Past empirical research reveals a positive mediating effect of affective‐ and cognitive-based trust on the association between transformational leadership and team performance at the group level (Schaubroeck et al., 2011). Considering trust as a fundamental pillar of authentic leadership development (Avolio and Gardner, 2005), an attempt has been made to examine the mediating role of affective-based trust and cognitive-based trust by focusing on the association between authentic leadership and OCBs at individual levels. Originally, affective-based trust and cognitive-based trust were conceptualized as an individual level construct (McAllister, 1995). Based on previous literature, we also conceive that it is suitable to investigate the mediating role of affective‐ and cognitive-based trust at the individual level. In addition, a plethora of leadership studies have indicated differential effects at both group and individual levels (Dansereau et al., 1999; Waldman and Yammarino, 1999). Similarly, understanding the vital role of authentic leadership at the workplace, several investigations have been conducted on analyzing the positive association between authentic leadership and OCBs (Valsania et al., 2012; Joo and Jo, 2017; Iqbal et al., 2018). This study also aimed to examine the authentic leadership behavior and its effect on employees’ OCBs in the context of the banking sector of Pakistan.

The current study intended to extend the contemporary literature in the field of authentic leadership, OCBs, and trust in the following aspects. First, past research reveals calls for more empirical research to examine authentic leadership globally across different industries and disciplines (Gardner et al., 2011; Alilyyani et al., 2018). This study will fill the literature gap by examining the effect of authentic leadership on OCBs in the context of the banking sector of Pakistan. Second, mostly, the studies related to authentic leadership and OCBs are conducted in the Western cultural context (Gardner et al., 2005; Walumbwa et al., 2008b; Valsania et al., 2012). However, this study focuses on Pakistan to see the influence of authentic leadership on OCBs among the private banking sector employees. Third, previous studies have examined affective‐ and cognitive-based trust in the relationship between transformational leadership or ethical leadership and employees’ job outcomes (Newman et al., 2014; Zhu and Akhtar, 2014). However, to date, none of the studies have been conducted on examining the mediating role of affective‐ and cognitive-based trust in the association between authentic leadership and OCBs. This is a pioneer study that examined the mediating role of affective‐ and cognitive-based trust in the relationship between authentic leadership and OCBs. Besides, this is a two-way study in that authentic leadership will influence employee’s individual levels OCBs through two mediators, namely, affective‐ and cognitive-based trust. By investigating the process through which both dimensions of trust transmit the effects of authentic leadership on employees OCBs, this study extends the authentic leadership and trust literature in a new important direction. Finally, as banking sector is the fastest-growing business in Pakistan, the model presented in the study will be helpful for the human resource managers and top management in designing effective leadership development programs.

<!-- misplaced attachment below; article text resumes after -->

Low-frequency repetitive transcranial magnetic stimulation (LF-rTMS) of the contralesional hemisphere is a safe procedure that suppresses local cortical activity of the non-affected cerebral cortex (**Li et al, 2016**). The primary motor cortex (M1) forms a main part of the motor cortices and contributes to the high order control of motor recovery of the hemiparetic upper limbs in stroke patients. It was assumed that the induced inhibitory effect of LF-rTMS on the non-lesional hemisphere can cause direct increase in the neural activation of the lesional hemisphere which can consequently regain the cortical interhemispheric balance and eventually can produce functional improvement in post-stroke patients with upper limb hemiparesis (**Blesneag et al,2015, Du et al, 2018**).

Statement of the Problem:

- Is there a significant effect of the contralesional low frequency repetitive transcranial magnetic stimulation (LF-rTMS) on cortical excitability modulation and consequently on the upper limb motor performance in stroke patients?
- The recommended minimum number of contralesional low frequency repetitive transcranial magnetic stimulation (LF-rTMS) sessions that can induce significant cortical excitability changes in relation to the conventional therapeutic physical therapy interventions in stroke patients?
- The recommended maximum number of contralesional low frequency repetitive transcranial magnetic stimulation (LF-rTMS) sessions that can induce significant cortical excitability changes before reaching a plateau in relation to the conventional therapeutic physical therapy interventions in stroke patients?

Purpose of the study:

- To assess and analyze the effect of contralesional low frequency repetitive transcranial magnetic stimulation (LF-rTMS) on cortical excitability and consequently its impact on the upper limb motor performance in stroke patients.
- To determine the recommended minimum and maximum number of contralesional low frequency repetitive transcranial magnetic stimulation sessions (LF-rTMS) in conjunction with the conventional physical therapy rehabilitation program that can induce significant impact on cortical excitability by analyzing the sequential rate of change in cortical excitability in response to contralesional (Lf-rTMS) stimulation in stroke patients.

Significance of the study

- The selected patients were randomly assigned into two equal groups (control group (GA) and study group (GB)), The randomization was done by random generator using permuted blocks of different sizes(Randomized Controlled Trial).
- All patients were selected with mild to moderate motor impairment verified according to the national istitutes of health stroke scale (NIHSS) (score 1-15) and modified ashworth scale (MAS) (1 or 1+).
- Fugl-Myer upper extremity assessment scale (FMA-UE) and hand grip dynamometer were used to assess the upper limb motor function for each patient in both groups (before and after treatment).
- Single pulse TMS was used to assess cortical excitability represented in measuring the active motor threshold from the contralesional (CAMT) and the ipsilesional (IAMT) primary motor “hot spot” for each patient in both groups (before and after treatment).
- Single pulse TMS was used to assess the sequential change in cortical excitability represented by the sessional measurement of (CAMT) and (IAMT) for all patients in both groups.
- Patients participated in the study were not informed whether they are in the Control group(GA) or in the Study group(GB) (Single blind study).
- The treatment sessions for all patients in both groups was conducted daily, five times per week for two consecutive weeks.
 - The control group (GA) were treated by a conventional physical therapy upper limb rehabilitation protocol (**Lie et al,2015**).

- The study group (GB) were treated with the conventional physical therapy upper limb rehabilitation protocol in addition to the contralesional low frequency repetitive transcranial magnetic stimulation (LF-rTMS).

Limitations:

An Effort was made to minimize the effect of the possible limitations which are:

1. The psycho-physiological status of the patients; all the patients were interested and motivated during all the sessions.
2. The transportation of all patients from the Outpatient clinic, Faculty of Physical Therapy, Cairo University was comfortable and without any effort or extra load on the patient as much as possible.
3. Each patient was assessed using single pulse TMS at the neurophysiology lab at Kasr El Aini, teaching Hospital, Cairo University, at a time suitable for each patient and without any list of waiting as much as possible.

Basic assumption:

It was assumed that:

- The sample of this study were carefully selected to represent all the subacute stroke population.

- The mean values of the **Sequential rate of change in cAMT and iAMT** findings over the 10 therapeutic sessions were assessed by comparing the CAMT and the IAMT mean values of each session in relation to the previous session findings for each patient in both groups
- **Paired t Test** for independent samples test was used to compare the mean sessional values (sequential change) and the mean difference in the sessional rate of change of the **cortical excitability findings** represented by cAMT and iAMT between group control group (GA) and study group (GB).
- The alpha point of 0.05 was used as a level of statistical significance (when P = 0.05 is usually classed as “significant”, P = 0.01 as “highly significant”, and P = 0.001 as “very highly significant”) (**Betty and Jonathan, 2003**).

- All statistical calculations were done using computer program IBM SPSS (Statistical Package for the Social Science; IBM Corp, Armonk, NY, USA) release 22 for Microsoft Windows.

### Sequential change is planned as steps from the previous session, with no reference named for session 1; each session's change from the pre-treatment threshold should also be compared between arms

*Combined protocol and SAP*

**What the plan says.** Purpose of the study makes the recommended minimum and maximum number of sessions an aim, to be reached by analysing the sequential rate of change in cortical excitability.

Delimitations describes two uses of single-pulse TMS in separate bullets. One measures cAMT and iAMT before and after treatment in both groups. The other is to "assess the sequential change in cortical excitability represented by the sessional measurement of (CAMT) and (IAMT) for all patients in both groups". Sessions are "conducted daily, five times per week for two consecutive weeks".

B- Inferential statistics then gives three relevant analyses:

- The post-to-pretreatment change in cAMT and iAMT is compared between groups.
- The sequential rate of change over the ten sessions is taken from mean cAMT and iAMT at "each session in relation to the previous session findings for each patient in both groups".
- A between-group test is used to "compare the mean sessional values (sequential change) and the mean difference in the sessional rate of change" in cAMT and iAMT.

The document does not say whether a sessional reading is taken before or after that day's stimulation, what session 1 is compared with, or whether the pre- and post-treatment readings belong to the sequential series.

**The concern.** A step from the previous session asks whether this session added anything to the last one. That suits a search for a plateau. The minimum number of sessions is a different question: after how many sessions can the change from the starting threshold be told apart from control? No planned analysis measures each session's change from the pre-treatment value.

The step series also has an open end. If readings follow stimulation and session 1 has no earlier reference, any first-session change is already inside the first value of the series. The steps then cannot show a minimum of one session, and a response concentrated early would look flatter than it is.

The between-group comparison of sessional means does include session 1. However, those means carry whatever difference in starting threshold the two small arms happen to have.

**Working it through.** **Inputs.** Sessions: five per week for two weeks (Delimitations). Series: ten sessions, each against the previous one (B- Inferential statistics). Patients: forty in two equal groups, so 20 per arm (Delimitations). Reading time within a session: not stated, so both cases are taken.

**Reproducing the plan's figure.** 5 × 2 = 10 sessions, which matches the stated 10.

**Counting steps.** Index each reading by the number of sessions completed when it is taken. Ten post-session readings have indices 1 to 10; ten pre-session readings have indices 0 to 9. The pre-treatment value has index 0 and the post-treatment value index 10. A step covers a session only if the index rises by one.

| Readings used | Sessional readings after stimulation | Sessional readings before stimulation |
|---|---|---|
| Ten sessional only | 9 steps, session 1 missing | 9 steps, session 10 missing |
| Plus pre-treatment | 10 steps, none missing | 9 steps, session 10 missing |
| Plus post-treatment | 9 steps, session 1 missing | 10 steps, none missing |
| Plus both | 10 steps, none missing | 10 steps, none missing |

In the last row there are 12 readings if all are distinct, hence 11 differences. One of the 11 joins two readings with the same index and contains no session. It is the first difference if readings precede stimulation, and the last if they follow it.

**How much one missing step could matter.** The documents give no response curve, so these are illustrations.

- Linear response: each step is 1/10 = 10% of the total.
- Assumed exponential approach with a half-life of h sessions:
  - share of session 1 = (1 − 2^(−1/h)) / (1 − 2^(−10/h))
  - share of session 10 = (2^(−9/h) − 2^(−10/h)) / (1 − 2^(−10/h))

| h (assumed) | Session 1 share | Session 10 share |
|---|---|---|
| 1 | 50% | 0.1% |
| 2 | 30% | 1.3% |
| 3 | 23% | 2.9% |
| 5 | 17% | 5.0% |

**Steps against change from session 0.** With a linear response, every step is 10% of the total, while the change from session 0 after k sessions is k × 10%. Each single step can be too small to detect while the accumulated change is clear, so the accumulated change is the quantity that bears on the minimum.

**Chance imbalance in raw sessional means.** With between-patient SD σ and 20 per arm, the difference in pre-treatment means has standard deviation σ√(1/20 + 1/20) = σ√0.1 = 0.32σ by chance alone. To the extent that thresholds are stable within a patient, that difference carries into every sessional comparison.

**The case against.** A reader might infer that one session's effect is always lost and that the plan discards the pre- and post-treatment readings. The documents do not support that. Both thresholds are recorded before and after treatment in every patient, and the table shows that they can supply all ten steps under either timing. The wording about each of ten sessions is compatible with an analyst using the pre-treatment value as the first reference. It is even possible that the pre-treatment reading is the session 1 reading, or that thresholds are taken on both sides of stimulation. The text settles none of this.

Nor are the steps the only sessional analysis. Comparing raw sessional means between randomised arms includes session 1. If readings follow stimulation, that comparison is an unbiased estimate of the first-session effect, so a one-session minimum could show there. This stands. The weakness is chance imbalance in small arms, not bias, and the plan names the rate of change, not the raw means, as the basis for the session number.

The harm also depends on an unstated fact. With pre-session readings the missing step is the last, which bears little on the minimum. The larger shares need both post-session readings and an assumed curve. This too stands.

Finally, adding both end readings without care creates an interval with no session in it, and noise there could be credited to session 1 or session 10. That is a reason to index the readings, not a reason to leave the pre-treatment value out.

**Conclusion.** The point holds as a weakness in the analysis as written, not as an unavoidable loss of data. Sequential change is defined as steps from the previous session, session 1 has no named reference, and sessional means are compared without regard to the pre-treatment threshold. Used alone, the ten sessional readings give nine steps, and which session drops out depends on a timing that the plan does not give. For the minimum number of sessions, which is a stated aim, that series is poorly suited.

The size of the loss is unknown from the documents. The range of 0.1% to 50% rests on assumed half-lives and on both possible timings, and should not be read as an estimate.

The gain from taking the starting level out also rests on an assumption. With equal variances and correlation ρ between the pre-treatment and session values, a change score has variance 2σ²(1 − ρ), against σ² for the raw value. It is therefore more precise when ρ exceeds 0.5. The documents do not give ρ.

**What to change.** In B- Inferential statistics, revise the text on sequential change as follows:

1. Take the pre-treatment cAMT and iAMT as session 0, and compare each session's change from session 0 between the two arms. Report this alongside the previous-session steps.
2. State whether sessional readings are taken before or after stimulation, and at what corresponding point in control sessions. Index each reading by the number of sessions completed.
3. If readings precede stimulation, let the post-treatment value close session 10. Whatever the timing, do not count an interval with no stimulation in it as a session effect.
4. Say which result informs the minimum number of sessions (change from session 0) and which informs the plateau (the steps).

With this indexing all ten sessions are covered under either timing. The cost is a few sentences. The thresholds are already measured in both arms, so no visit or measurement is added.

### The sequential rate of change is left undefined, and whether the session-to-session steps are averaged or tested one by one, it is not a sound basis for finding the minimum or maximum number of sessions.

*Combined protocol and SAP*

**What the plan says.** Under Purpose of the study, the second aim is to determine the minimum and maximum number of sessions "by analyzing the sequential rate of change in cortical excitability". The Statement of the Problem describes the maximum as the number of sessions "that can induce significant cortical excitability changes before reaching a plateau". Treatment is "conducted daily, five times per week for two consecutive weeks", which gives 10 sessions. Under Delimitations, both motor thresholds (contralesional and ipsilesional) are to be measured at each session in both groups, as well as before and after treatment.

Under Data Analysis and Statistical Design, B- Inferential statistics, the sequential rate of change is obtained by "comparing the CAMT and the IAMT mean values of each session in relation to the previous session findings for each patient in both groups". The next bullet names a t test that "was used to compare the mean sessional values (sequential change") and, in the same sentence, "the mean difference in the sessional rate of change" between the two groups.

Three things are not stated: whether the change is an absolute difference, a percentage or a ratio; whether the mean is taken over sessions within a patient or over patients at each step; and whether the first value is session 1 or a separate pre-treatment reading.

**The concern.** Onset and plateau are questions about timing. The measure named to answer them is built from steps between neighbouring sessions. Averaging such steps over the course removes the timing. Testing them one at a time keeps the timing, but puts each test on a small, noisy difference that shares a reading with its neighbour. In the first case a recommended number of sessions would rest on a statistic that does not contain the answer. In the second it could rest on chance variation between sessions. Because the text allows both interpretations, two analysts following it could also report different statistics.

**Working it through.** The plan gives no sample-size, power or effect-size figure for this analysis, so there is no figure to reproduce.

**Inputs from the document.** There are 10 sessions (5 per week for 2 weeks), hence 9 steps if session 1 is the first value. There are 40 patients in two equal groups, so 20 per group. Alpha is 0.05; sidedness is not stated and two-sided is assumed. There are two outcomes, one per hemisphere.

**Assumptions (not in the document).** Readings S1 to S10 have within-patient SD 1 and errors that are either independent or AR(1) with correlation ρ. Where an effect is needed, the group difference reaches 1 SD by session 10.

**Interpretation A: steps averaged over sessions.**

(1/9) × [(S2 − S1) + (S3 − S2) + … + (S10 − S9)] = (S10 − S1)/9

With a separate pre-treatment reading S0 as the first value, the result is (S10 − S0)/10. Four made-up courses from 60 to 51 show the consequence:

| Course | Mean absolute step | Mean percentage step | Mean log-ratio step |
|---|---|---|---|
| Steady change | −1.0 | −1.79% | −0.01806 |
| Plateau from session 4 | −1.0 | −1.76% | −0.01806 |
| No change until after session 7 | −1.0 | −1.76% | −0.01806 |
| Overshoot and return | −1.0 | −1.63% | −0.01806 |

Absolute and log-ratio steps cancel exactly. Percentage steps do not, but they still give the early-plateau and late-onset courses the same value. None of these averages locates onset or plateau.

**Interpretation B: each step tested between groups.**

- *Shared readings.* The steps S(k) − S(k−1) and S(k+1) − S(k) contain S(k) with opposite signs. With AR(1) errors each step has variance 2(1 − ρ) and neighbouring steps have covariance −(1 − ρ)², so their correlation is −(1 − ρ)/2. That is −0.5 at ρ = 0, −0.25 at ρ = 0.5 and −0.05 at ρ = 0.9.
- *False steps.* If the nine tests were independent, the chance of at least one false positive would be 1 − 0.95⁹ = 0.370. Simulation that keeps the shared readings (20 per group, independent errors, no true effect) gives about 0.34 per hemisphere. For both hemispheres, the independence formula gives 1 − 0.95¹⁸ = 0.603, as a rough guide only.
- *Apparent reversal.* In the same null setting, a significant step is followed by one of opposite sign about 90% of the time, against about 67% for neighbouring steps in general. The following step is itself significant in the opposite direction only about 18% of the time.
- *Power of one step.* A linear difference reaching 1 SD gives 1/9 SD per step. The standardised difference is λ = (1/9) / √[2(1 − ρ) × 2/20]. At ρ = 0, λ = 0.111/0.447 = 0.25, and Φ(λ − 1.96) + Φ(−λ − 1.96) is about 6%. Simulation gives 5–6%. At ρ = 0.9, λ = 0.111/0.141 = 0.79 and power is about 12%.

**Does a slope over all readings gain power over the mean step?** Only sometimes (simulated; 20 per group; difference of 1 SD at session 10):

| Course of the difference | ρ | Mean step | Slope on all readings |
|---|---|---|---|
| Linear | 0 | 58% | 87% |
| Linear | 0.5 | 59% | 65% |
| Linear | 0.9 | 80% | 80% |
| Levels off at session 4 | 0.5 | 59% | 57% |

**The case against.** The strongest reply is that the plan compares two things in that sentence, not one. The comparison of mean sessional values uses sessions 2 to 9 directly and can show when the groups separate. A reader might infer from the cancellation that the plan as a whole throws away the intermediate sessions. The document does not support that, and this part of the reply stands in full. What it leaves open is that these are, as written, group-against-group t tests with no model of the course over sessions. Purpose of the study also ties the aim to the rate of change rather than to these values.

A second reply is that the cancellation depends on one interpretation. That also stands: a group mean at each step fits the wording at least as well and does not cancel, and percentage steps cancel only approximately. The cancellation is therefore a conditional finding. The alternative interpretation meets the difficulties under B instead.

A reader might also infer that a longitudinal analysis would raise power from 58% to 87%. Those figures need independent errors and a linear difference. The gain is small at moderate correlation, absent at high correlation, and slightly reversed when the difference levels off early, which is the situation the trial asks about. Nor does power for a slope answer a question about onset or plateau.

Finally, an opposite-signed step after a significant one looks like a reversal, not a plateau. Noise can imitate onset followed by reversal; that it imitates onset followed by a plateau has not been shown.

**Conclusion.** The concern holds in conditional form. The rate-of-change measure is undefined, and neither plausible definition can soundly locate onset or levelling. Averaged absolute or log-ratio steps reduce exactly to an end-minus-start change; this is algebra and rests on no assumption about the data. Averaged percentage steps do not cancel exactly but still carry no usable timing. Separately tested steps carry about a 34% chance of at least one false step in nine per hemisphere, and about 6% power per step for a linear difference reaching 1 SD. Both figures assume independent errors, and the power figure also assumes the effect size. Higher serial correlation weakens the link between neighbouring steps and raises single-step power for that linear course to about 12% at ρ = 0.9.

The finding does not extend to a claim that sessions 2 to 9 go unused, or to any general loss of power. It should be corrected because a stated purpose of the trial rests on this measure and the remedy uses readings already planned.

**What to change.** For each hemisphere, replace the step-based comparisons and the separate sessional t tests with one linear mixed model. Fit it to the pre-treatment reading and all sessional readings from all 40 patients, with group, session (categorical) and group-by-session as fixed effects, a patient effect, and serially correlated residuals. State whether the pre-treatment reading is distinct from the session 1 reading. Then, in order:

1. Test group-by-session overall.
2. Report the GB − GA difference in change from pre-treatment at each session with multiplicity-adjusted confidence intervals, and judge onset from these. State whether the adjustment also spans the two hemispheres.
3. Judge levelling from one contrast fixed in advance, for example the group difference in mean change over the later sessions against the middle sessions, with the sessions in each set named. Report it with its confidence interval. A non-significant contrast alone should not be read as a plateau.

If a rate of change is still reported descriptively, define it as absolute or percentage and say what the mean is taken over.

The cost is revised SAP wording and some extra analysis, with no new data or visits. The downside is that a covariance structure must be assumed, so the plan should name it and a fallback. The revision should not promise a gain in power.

Theory and Hypothesis

Authentic Leadership and OCBs

Authentic leadership appeared as an important area of research in the field of organizational behavior. Avolio et al. (2004) noted that authentic leaders are those “who are deeply aware of how they think and behave and are perceived by others as being aware of their own and others values/moral perspectives, knowledge, and strengths; aware of the context in which they operate; and who are confident, hopeful, optimistic, resilient, and of high moral character” (p. 4).

Authentic leadership is generally categorized into four dimensions: self-awareness, balanced processing, relational transparency, and internalized moral perspectives (Walumbwa et al., 2008a). Self-awareness is related to the leaders’ behaviors that indicate their awareness of own strength and weaknesses (Kernis, 2003) and their values and beliefs (Avolio and Gardner, 2005). Balanced processing refers to the leader’s ability to be unbiased in considering all relevant information before reaching any decisions (Leroy et al., 2012). In relational transparency, the leaders present their true selves to their followers, which help in cooperation, building trust, and fostering teamwork among coworkers (Gardner et al., 2005). An internalized moral perspective is related to leaders’ moral values and beliefs that are compatible with their behaviors (Walumbwa et al., 2008a).